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After the drought, the data deluge

Stable

Volatility was not the biggest concern of investors on Monday. Within ±0.1% - a tenth of a US cent - sterling was unchanged against the US and Canadian dollars, the Swissy, the yen, the Swedish krona and the South African rand.  

The biggest loser, the NZ dollar, was not really a big loser at all. It lost half cent to the pound, 0.3%. After an unremarkable sideways drift through the London and New York sessions it suffered a setback when ANZ published its Business Outlook early this morning. Although the headline described the situation as "Stable", picky investors were not pleased to see that "a net 38% of respondents [reported] that they expect general business conditions to deteriorate in the year ahead".

Likewise with the biggest winner, the Norwegian krone got an exceedingly modest 0.2% lift from higher oil prices when WTI crude went up by all of 0.7%. There were no Norwegian economic data to colour the picture.

Brexit impasse

Sterling was on average unchanged on the day. It was exactly flat against the US dollar. The pound might have reacted to Brexit developments but nothing concrete was to be seen. A "grassroots" challenge to the prime minster was just another one of many. An imminent "showdown" for opposition leader Jeremy Corbyn had been widely flagged.

There was no lack of critical comment about Brexit from economists. The EY Item (independent treasury economic model) Club said Brexit uncertainty "will be a drag on growth for the rest of 2019". Separately, two ex-members of the Monetary Policy Committee saw the UK economy as being in a "no-man's-land" and viewed the Brexit process as being the next Bank of England governor's "biggest challenge".  

The one to watch today will be the Labour Party's National Executive Committee, which meets to agree its European election manifesto. A key aspect will be whether or not Labour supports a confirmatory vote on whatever Brexit deal parliament is able to approve. If it does, sterling could be expected to move higher.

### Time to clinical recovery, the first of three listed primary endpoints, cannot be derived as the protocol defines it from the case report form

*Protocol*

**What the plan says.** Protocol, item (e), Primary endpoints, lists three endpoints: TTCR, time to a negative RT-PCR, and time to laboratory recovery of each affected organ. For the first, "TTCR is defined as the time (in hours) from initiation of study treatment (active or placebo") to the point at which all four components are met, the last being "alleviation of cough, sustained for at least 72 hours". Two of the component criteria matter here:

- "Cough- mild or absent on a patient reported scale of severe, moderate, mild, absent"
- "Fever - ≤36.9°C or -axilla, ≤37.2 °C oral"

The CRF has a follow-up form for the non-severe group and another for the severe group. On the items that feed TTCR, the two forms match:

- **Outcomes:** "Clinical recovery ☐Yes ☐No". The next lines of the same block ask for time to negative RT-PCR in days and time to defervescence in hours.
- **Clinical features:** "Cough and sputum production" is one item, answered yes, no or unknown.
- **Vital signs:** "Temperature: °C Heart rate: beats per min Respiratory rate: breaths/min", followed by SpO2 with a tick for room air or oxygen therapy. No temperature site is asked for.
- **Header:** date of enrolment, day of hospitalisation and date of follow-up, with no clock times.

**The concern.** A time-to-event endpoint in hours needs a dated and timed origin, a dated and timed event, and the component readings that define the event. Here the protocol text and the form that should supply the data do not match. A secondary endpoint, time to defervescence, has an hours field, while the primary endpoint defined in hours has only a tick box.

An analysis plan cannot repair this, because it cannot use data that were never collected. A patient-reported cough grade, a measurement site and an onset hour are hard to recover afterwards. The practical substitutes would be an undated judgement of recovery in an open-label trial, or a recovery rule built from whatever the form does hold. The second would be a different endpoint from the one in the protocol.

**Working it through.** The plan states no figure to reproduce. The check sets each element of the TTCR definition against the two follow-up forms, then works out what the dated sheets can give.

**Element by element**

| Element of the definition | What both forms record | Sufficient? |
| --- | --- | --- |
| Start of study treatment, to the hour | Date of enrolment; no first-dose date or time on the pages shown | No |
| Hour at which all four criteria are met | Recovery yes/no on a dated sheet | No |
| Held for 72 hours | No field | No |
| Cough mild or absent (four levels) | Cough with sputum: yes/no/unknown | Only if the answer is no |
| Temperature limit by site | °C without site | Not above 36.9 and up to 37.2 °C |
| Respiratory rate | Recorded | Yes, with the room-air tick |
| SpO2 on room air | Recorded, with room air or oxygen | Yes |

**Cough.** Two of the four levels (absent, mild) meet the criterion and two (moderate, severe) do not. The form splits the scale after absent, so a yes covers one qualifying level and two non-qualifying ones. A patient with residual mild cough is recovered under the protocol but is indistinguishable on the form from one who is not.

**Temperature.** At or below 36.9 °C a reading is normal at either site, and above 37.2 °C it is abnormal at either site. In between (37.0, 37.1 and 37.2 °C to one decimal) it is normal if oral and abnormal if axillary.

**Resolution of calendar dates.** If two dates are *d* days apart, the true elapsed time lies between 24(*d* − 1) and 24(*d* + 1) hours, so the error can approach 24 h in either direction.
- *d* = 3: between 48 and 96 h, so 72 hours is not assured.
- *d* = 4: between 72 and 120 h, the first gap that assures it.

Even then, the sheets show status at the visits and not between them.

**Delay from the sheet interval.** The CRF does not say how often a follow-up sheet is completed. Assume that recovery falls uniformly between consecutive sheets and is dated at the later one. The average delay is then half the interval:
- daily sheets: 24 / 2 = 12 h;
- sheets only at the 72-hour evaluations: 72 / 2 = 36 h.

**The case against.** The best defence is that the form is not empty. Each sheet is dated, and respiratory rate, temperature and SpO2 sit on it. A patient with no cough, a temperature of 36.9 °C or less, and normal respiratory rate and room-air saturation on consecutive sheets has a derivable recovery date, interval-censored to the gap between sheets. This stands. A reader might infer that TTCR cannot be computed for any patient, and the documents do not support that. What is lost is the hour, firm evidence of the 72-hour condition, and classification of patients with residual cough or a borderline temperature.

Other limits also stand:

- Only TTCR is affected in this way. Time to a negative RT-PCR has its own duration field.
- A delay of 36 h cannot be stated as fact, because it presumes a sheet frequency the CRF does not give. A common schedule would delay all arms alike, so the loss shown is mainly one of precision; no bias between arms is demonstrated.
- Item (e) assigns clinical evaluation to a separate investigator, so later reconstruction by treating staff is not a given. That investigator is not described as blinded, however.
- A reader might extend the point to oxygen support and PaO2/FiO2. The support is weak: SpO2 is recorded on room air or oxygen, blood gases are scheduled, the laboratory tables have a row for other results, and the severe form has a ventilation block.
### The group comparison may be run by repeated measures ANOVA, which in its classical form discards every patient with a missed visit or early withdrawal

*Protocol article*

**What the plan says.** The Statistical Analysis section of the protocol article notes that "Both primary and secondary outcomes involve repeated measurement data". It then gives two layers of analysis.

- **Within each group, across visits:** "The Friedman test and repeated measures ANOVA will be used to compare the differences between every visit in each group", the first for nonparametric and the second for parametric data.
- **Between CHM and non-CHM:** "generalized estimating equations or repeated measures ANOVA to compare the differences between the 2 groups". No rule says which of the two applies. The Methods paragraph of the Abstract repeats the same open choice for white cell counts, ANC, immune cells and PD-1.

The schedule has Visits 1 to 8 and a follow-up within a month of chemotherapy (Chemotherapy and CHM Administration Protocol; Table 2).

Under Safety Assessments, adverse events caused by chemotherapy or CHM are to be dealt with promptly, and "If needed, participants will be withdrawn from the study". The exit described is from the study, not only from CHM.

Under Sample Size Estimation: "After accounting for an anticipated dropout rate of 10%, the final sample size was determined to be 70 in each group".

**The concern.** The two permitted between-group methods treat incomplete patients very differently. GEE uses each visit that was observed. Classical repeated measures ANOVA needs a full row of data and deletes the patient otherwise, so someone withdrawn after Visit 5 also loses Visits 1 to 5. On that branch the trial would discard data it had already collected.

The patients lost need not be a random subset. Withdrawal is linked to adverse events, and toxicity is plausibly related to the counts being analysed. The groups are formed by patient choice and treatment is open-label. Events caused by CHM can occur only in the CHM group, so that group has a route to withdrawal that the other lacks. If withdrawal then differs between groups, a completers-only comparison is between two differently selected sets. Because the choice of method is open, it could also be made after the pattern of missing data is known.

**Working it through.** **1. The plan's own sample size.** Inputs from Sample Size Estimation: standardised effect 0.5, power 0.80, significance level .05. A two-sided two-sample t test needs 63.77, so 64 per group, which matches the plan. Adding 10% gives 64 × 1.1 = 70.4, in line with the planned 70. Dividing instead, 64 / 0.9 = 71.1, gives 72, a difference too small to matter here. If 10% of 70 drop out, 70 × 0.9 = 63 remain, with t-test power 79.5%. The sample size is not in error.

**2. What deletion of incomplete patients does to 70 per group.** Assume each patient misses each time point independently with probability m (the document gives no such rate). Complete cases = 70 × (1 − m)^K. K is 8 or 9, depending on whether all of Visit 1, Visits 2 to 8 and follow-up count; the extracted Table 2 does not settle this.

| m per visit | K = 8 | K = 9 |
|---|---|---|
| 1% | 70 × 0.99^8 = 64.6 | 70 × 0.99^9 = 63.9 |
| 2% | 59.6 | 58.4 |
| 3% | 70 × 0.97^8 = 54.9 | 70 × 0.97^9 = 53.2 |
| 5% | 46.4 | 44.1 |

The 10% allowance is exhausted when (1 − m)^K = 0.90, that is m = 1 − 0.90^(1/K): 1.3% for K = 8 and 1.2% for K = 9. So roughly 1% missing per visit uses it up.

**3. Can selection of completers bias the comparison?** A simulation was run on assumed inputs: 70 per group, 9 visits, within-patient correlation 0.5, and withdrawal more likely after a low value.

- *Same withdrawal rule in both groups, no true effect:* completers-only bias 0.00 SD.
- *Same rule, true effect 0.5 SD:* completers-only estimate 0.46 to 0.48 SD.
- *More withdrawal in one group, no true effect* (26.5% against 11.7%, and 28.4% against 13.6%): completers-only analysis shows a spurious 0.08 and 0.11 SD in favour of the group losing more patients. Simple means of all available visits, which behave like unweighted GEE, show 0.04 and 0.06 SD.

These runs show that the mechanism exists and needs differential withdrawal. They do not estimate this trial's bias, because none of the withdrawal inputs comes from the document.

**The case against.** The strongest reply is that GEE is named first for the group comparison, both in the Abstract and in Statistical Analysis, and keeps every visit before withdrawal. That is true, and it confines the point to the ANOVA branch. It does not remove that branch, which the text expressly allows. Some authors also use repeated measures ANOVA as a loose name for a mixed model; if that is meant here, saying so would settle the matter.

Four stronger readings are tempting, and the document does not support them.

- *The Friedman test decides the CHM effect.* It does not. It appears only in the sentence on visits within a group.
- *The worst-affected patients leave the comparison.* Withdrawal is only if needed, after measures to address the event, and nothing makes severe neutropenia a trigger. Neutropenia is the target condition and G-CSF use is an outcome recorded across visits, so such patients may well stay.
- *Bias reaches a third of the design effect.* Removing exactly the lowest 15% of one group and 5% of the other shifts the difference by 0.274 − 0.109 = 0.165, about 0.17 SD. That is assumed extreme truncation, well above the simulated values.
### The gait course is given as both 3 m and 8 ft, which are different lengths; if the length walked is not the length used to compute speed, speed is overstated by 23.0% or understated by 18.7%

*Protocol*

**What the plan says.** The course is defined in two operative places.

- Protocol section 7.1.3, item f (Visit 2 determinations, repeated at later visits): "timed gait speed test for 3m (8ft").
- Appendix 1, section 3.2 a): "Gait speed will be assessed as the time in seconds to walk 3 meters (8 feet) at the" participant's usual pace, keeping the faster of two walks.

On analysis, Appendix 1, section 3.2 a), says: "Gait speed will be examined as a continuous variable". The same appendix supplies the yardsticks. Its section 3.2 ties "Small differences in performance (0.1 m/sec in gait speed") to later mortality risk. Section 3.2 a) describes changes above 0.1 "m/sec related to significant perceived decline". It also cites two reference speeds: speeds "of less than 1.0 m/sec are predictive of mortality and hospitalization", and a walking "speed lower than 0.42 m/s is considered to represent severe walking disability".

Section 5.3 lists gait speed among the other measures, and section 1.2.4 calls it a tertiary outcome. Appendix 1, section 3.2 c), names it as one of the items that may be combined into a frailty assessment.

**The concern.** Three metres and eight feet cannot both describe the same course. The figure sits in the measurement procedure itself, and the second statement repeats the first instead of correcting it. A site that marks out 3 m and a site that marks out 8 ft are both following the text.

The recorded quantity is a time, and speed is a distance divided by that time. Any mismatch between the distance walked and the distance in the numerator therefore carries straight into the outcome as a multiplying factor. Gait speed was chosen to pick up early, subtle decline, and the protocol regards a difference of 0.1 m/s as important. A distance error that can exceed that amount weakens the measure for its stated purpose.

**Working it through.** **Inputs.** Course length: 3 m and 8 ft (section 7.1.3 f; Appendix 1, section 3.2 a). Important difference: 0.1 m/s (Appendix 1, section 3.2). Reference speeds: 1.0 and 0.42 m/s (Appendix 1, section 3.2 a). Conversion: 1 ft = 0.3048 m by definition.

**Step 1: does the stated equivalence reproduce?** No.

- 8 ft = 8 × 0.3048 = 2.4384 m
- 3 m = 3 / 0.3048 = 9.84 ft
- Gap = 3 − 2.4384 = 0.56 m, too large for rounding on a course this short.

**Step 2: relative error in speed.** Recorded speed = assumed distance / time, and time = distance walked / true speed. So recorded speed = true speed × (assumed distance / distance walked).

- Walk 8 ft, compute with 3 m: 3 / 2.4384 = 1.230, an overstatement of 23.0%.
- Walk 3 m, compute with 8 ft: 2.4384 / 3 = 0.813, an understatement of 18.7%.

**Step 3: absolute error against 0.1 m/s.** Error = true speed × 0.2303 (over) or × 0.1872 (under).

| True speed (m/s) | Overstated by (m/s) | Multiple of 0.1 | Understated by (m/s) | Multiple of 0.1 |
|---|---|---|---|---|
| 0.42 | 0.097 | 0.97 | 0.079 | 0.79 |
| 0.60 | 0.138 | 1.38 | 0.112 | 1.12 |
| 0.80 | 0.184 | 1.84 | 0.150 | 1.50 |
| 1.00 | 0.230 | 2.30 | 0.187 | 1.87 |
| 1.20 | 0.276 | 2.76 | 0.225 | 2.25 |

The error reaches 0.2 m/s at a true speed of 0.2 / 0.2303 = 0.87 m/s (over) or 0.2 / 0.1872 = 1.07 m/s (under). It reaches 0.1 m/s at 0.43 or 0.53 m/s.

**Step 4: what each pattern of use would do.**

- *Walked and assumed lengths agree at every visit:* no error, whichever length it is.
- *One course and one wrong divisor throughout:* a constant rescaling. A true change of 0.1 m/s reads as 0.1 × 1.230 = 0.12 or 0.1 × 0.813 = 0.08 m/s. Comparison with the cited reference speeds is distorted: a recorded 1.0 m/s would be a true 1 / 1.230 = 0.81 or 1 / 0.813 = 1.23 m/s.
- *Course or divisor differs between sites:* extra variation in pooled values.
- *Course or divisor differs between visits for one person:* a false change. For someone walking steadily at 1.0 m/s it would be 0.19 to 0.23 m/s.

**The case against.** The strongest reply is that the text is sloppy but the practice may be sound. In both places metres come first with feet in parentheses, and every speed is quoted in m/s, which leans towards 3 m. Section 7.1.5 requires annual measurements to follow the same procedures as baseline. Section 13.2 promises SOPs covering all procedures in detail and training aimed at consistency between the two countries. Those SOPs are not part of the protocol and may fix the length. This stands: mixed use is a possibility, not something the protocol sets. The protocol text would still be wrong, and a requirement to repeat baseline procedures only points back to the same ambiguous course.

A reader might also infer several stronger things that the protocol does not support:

Lots of numbers

Other than an unchanged consumer confidence figure, released overnight, UK data are conspicuously absent from a veritable cornucopia of ecostats. The most important will be euro zone GDP and tonight's Australian employment data.

Already out, three Chinese purchasing managers' index readings created a ripple when all were lower on the month and below forecast. The Caixin manufacturing PMI was barely in the expansion zone at 50.2 and it weighed on the Australian dollar, which is two fifths of a cent lower.  

Spanish gross domestic product expanded by a provisional 0.7% in the first quarter, Italy is expected to have grown by 0.1% and the euro zone as a whole is expected to report 0.3% growth. After lunch Canada reports on raw material and industrial product prices and Bank of Canada governor Stephen Poloz will make an appearance. The US data cover house prices, pending home sales and consumer confidence.

GBP: Labour referendum policy decision today

GBP: Labour referendum policy decision today

NZD: "Stable" business outlook disappoints

NZD: "Stable" business outlook disappoints

NOK: Winner by default on higher oil prices

NOK: Winner by default on higher oil prices

AUD: Held back by softer Chinese PMIs

AUD: Held back by softer Chinese PMIs

CAD: BoC governor speaks today

CAD: BoC governor speaks today

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